This sounds counterintuitive, doesn’t it? It’s your account and you can do what you want, right? Well, when you start working with companies and selling things – the game changes.
Let’s say every time someone criticizes or disagrees, you just delete the comment. Before you know it, it looks like everyone loves you and is your cheerleader – even though it’s not true. Companies looking to advertise with you don’t see these interactions because you delete them, therefore they’re getting an inaccurate picture of your influencing power while they’re deciding whether or not to being a business relationship with you. Quite deceptive, isn’t it?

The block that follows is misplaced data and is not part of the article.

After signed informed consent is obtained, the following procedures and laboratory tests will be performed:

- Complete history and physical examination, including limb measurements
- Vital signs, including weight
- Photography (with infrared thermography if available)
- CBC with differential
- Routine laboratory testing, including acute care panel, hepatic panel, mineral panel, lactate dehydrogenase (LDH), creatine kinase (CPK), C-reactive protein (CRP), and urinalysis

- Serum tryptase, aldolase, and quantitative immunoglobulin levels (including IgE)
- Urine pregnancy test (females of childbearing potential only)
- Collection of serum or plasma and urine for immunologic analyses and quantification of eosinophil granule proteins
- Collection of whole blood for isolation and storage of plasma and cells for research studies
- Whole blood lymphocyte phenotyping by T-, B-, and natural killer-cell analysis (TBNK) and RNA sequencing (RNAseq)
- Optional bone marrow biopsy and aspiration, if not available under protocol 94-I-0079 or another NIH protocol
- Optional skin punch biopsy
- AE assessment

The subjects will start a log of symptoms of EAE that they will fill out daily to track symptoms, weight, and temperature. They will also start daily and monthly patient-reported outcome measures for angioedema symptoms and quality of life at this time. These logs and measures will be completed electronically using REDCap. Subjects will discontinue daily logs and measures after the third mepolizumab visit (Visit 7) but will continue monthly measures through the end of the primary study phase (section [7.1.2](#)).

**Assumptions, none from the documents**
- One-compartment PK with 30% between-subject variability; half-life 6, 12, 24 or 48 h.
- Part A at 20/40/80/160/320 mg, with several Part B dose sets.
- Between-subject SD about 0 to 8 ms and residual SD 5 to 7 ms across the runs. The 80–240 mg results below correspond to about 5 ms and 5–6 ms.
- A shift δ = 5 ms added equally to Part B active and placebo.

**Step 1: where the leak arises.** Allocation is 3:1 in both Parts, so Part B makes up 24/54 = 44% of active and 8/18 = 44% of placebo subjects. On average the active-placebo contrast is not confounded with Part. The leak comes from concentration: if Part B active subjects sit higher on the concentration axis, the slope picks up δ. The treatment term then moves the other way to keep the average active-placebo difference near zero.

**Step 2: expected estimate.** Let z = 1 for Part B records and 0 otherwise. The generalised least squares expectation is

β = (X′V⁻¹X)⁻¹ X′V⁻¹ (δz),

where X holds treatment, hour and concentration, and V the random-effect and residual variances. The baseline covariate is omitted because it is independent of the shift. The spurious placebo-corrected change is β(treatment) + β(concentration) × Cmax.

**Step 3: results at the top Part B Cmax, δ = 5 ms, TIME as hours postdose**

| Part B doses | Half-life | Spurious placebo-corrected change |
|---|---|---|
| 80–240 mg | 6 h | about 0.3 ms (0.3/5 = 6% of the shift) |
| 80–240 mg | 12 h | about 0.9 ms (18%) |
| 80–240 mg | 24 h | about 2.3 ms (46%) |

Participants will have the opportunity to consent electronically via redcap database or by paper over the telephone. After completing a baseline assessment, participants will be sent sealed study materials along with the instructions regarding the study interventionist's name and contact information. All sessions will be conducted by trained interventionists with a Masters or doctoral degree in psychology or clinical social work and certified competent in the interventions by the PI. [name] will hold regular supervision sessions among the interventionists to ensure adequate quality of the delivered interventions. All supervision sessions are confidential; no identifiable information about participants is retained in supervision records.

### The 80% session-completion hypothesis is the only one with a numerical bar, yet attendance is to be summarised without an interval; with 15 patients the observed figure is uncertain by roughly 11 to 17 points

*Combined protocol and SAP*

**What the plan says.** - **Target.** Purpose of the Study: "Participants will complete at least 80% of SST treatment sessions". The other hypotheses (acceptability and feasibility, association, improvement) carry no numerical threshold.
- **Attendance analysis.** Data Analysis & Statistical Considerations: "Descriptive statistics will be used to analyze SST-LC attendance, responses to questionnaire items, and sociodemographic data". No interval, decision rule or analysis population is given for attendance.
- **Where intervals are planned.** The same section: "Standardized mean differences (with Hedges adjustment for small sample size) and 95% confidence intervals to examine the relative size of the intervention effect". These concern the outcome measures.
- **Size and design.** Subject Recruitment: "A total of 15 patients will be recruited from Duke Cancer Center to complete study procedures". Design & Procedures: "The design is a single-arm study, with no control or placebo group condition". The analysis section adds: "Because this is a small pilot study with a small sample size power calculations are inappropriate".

If people are being negative, handle it respectfully. This gives people the opportunity to see you handle a situation publicly as a professional nurse. If people keep posting negative things, ask yourself why. Maybe there is something worth reconsidering and asking someone else you trust if you’re not seeing something. Sometimes we come across different than what we intend, or what we think we’re communicating is something different than what’s actually being heard.
Don’t fall for that if people are hating I’m doing something right nonsense. If enough people are constantly telling you something, even if you disagree with it, it’s worth considering. This is especially true with nurse influencers. As nurses, we have a duty to uphold the trust and respect of our profession and increase that trust and professionalism. You can just use the nurse card when you want it.